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Book review: The Religion of the Apostles

Benjamin Boivin

Tuesday, August 17, 2021

Detail of a 14th-century icon depicting the Twelve Apostles (Source: Wikimedia Commons)
Since its beginnings, the religious landscape of American society has been characterized by great diversity, a multiplication of conceptions of the Christian faith (mostly Protestant), and a history punctuated by successive waves of spiritual awakenings.
However, Protestantism and Catholicism, though they account for the majority of Christians in the country, do not exhaust the diversity of American Christianity. The Orthodox Church is also fully implanted in the United States in the form of many particular churches, which are generally linked to the many waves of migration that have made contemporary American society what it is today.
It would be wrong, though, to reduce American Orthodoxy to the inheritance of immigration from Eastern Europe, for it also includes a variety of converts of Western European origin. It is to all of these groups and beyond that The Religion of the Apostles: Orthodox Christianity in the First Century, a new book by American Orthodox priest Stephen De Young, seems to be addressed.
With a doctorate in biblical studies, Father De Young is the pastor of Archangel Gabriel Antiochian Orthodox Church in Lafayette, Louisiana. He is also the author of The Whole Counsel Blog and host of the podcast The Whole Counsel of God, in which he discusses the Scriptures from an Orthodox Christian perspective. He also co-hosts The Lord of Spirits with Father Andrew Stephen Damick, a radio show about issues related to spiritual beings from an Orthodox Christian perspective.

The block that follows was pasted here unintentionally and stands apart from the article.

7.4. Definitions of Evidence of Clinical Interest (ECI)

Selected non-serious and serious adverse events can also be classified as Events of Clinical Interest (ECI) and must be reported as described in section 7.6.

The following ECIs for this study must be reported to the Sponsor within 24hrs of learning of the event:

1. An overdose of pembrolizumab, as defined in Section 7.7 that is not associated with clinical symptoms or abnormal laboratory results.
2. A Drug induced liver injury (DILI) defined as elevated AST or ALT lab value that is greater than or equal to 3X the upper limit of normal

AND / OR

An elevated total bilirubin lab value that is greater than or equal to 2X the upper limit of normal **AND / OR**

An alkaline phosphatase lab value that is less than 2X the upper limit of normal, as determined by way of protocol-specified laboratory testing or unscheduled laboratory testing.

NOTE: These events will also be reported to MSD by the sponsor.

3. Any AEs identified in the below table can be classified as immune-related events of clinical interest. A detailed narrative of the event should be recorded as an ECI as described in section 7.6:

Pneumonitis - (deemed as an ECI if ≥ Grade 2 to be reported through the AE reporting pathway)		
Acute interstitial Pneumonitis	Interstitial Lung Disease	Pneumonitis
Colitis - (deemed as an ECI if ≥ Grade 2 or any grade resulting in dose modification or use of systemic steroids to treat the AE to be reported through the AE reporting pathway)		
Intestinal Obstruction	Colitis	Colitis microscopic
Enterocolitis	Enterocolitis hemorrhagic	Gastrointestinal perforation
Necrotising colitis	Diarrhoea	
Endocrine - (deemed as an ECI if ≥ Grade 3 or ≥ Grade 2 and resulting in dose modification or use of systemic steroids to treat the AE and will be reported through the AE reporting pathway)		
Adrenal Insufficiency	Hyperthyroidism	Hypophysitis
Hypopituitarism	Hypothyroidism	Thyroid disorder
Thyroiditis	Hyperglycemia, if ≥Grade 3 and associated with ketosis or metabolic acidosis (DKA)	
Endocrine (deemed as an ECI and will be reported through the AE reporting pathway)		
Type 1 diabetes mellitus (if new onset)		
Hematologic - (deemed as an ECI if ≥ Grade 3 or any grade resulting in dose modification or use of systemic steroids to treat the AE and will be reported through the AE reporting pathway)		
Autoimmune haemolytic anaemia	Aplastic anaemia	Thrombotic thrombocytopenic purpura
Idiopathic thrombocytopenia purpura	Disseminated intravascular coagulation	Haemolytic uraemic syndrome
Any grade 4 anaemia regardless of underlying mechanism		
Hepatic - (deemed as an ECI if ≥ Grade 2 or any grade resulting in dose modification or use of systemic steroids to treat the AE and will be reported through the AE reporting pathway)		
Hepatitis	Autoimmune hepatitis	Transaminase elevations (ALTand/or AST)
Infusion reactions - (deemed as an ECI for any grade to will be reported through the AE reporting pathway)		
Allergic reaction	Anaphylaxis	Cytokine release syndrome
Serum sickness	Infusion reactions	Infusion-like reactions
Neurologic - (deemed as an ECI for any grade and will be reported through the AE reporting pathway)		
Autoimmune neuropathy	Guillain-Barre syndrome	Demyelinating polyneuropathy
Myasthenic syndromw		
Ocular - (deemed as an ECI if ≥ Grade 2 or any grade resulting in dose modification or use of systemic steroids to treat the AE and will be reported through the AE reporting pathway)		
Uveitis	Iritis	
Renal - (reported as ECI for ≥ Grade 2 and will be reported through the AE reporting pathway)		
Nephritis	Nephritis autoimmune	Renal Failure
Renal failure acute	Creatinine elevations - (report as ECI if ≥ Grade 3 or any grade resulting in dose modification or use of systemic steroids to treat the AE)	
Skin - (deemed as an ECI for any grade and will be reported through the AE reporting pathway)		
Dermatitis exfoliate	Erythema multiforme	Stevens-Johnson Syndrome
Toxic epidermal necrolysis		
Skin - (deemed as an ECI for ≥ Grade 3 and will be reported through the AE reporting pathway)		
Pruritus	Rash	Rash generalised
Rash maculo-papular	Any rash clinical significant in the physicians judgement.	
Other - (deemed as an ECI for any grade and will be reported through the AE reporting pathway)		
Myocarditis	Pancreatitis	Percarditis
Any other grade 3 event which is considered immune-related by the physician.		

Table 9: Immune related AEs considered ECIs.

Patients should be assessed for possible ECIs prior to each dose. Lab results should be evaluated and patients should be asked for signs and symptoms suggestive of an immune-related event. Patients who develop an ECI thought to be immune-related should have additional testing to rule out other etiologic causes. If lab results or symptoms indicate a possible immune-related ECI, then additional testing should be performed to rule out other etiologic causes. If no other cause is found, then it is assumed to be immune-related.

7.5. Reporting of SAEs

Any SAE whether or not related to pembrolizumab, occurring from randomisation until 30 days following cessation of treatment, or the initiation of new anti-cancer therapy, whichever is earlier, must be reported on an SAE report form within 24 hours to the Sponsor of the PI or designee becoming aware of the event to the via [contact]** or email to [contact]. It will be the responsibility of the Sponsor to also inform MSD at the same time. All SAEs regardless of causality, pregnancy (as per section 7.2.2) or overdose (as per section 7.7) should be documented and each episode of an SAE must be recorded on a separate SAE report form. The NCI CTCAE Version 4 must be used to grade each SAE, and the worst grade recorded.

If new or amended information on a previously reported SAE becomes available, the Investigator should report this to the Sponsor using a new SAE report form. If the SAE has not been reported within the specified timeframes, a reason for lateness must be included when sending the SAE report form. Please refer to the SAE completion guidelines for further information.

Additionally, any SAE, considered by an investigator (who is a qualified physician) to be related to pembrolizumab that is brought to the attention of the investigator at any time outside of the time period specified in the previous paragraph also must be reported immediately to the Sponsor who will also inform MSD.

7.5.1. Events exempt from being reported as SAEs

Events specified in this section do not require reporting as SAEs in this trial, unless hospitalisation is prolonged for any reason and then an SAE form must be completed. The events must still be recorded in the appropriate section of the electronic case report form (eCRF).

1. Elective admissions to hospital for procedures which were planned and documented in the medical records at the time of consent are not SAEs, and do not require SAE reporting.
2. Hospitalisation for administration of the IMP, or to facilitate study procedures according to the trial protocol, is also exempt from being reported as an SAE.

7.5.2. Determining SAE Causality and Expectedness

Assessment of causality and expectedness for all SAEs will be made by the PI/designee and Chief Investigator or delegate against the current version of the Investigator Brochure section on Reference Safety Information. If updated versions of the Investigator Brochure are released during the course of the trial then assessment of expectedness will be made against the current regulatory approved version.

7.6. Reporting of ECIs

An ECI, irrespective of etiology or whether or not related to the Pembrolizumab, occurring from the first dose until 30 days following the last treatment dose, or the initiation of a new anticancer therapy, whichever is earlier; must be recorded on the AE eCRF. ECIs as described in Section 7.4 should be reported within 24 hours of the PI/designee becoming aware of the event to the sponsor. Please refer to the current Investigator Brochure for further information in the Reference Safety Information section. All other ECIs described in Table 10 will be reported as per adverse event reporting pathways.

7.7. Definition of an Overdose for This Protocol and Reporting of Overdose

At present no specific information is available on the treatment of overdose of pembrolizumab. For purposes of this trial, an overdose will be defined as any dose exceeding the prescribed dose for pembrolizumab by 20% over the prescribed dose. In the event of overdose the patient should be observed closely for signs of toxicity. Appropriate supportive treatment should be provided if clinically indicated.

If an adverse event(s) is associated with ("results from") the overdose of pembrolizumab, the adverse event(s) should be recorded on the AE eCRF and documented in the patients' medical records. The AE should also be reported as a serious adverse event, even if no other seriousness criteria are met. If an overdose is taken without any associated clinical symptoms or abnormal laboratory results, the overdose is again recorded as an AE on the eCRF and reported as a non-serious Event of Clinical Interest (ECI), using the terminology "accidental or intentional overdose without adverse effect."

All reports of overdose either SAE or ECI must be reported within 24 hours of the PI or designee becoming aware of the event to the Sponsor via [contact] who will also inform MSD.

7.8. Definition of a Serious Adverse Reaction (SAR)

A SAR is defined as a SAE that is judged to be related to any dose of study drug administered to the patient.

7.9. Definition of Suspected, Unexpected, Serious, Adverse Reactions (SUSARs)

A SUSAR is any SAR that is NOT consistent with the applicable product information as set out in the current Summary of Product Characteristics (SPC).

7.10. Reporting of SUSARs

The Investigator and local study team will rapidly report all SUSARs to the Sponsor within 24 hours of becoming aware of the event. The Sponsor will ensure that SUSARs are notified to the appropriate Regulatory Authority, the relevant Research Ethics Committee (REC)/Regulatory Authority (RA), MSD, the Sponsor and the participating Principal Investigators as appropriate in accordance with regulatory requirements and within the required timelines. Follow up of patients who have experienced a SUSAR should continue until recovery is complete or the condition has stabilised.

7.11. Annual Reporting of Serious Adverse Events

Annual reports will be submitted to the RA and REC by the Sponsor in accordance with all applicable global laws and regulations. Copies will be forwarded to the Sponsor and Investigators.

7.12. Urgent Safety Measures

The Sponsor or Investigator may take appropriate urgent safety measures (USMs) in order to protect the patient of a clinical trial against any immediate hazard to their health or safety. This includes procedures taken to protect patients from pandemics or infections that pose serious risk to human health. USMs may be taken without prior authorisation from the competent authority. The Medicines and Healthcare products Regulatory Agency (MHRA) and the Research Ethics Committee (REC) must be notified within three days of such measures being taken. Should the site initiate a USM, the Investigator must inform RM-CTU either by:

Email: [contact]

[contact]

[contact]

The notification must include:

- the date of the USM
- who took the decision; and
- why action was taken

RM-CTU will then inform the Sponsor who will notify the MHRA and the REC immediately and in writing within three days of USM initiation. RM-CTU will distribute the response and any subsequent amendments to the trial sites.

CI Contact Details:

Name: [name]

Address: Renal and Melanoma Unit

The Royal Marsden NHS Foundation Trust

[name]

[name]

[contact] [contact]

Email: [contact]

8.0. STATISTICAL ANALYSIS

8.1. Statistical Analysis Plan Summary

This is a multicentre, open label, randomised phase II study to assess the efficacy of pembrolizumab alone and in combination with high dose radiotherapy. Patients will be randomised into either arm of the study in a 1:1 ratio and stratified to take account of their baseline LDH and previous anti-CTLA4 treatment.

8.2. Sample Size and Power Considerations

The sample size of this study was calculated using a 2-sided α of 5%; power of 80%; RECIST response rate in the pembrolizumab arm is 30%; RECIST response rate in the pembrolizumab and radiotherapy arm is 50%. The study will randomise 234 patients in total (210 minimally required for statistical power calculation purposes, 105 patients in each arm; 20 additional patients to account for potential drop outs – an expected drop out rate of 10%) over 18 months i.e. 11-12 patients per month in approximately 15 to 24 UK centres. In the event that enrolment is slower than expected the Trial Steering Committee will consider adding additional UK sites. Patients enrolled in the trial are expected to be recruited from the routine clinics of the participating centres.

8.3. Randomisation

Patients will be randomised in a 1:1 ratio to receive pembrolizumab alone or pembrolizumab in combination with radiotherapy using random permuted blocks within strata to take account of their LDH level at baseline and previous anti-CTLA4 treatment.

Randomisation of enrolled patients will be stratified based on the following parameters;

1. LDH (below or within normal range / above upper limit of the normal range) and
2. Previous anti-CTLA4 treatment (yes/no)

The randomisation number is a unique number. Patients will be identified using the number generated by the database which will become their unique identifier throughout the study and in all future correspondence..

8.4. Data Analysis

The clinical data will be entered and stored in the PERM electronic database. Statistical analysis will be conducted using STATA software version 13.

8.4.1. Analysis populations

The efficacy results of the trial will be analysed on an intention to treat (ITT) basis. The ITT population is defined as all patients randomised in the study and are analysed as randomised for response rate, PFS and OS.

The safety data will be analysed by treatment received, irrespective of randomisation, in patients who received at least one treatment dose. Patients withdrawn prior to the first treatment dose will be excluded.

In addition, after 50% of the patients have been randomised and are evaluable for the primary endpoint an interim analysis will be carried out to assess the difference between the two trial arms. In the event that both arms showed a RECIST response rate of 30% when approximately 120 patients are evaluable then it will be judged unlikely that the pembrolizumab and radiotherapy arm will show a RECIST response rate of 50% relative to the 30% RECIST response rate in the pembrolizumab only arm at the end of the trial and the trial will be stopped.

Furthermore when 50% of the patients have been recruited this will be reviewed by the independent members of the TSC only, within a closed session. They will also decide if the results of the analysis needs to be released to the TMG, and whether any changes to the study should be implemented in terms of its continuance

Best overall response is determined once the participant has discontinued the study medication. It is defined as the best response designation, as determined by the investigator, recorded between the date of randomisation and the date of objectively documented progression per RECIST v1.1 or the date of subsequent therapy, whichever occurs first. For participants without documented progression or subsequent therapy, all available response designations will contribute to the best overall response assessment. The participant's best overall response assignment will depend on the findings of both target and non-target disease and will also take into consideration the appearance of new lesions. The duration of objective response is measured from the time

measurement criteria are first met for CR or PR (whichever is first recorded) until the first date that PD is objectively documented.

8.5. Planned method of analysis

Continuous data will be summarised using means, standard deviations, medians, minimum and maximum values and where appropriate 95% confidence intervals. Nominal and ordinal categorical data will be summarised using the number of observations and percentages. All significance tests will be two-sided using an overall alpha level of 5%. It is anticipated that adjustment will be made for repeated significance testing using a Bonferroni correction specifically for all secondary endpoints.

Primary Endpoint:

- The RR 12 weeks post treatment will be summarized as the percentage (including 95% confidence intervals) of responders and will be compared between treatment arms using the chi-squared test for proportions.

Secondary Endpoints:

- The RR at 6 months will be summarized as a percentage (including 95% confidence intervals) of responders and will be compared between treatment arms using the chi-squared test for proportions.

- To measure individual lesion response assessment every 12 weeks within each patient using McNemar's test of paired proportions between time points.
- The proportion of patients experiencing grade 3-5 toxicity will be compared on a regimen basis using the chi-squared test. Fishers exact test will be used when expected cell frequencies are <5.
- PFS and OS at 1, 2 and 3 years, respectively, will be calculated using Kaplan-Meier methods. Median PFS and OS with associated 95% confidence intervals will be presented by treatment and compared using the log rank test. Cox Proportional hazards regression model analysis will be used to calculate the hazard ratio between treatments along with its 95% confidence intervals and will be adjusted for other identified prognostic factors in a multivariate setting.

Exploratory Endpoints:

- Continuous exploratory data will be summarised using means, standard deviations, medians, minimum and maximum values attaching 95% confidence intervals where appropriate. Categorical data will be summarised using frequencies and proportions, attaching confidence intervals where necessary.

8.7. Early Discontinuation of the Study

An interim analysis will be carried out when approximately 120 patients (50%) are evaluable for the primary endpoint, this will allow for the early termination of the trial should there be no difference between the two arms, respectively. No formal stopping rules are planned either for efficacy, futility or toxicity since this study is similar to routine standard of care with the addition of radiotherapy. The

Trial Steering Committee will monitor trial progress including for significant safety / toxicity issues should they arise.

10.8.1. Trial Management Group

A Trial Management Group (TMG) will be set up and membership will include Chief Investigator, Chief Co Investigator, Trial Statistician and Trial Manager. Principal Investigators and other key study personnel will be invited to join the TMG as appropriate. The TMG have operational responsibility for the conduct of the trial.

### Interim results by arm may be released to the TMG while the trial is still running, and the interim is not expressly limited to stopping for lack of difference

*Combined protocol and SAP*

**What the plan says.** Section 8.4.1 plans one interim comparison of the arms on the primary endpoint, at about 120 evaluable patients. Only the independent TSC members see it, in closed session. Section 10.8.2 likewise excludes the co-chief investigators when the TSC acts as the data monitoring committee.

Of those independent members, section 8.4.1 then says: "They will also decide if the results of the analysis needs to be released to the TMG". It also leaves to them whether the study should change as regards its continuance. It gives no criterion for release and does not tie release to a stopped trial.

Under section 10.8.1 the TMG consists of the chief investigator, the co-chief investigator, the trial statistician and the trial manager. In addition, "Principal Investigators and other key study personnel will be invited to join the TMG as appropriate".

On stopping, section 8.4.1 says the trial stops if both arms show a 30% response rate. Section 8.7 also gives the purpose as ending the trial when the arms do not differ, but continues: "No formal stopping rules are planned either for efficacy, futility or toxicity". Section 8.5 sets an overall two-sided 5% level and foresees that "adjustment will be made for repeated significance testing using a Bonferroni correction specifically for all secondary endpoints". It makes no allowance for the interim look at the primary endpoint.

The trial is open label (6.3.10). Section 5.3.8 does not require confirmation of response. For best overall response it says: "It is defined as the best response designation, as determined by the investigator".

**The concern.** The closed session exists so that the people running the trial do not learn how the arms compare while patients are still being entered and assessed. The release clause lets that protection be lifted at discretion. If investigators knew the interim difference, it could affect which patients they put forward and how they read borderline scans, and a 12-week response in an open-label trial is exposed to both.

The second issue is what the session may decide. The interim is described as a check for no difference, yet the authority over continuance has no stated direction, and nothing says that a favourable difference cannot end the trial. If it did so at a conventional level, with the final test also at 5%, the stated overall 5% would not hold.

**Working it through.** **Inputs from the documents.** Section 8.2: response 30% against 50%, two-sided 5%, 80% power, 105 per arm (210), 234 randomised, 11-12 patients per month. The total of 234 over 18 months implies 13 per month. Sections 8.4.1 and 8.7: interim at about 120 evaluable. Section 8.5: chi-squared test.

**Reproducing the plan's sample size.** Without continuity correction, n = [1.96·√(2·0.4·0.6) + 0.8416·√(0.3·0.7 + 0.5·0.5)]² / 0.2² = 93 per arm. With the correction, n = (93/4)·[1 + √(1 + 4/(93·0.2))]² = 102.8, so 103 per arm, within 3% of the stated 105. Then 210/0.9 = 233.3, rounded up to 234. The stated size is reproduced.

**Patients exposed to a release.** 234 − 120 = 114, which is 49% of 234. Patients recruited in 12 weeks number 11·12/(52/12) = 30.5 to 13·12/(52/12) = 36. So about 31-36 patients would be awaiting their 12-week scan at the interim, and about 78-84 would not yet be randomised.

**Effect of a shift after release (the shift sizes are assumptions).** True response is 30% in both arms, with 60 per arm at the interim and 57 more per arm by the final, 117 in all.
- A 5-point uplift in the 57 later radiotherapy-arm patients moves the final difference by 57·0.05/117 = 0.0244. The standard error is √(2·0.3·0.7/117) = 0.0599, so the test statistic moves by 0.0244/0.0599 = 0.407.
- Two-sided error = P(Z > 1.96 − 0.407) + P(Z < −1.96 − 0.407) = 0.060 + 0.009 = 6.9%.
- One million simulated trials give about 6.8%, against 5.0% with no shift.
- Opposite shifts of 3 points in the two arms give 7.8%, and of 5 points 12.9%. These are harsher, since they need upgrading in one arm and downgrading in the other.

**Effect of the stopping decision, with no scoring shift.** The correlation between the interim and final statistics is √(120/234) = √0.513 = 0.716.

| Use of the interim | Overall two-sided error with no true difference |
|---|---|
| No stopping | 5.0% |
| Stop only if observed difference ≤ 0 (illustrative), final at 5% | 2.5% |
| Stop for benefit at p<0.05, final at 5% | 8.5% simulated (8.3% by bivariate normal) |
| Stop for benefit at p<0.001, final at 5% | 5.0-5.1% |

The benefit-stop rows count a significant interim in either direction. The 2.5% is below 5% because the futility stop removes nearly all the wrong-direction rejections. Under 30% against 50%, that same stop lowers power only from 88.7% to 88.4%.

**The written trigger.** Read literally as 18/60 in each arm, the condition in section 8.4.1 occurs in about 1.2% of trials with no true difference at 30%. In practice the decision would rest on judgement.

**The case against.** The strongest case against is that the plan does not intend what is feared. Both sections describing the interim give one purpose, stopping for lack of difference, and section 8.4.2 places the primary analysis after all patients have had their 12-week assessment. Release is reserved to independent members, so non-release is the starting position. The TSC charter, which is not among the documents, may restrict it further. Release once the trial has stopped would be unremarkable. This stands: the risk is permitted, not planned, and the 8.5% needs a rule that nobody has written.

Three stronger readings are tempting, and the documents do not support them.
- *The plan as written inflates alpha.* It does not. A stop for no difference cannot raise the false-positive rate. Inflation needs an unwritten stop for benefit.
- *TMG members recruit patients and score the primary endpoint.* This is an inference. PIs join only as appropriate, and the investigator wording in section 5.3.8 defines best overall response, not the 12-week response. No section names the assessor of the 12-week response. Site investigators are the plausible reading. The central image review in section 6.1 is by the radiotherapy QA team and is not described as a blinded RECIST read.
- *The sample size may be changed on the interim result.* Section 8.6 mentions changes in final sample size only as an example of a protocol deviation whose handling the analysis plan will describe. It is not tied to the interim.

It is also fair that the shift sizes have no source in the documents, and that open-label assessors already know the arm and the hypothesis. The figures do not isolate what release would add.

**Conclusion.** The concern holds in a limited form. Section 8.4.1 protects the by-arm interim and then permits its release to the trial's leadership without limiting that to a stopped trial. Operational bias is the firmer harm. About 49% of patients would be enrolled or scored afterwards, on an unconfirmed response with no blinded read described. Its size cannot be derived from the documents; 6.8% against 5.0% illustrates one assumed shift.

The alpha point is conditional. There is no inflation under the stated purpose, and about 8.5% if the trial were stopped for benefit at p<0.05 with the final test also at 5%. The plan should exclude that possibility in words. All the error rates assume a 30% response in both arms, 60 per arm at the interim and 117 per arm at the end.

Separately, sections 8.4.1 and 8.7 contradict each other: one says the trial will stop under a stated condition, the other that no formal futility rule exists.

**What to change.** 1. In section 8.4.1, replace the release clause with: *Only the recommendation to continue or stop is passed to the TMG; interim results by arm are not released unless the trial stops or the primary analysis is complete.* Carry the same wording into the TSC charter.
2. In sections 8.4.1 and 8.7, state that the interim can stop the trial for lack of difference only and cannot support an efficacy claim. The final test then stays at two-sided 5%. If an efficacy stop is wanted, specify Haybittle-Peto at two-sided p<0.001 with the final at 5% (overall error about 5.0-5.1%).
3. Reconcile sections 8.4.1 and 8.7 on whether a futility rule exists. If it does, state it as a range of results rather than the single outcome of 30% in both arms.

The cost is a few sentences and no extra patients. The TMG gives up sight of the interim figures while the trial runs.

In The Religion of the Apostles, De Young proposes to demonstrate that the Orthodox Church preserves the religion practised by the apostles of Jesus Christ, who were themselves informed by Second Temple Judaism. In a sense, therefore, the book has an apologetic character, although it also aims to educate the interested public about the ancient foundations of the Christian religion, as expressed in Orthodoxy – foundations which, in the author’s opinion, tend to be discarded or discredited in a materialistic contemporary American society.
Speaking from a Catholic perspective, my aim here is not to challenge the author's thesis but to highlight the structure of the book and the possible benefits that a Catholic reader can draw from it. Two major benefits – for any Christian reader – include the development of a reenchanted view of the world that is coherent with the Christian faith and a better understanding of its rootedness in Judaic tradition.
The Religion of the Apostles is divided into four sections, each subdivided into chapters. First, the author deals directly with the figure of the Godhead in relation to the idea of the Holy Trinity. He offers a thorough argument whose purpose is to demonstrate the continuity between Second Temple Judaism and Orthodox Christianity on this issue.
The second part of De Young's book is in my opinion the most interesting and significant. Here he puts forward his conception of the “Divine Council” – the various spiritual beings and realities officiating under the authority of the one true God. With his sophisticated understanding and encyclopedic knowledge, De Young discusses spiritual creatures – angels, demons, saints, giants, gods, etc. – illustrating the depth and breadth of their importance in the Christian conception of the created order by relating them to ancient cosmology. He then attempts to explain the implications of his assertions as regards our understanding of human weaknesses and hopes.
The third part of the book focuses on the notions of creation and salvation, explaining the meaning of the idea of atonement as understood in Christianity. Finally, in the fourth and last part, the author addresses the notion of the people of God and its evolution in biblical times.
While it obviously showcases certain particularities of Orthodox theology that are not always shared by Catholic Tradition, and while it is built around an argument that one should be tempted to question, De Young's book is also a privileged opportunity to encounter a holistic conception of Creation – material and immaterial – that, while it finds its place in the teachings of the Catholic Church, is no longer named or taken seriously in some of our circles.
In a sense, the difficulty that motivated De Young to write this book, namely the impoverishment of the spiritual tradition in contact with Western modernity, is a difficulty shared by all Christians. Thus, keeping in mind the cautions which should be taken by any non-Orthodox reader, I believe this book to be a touchstone worthy of consideration by any Christian looking for a way to enrich their understanding of the spiritual realm.

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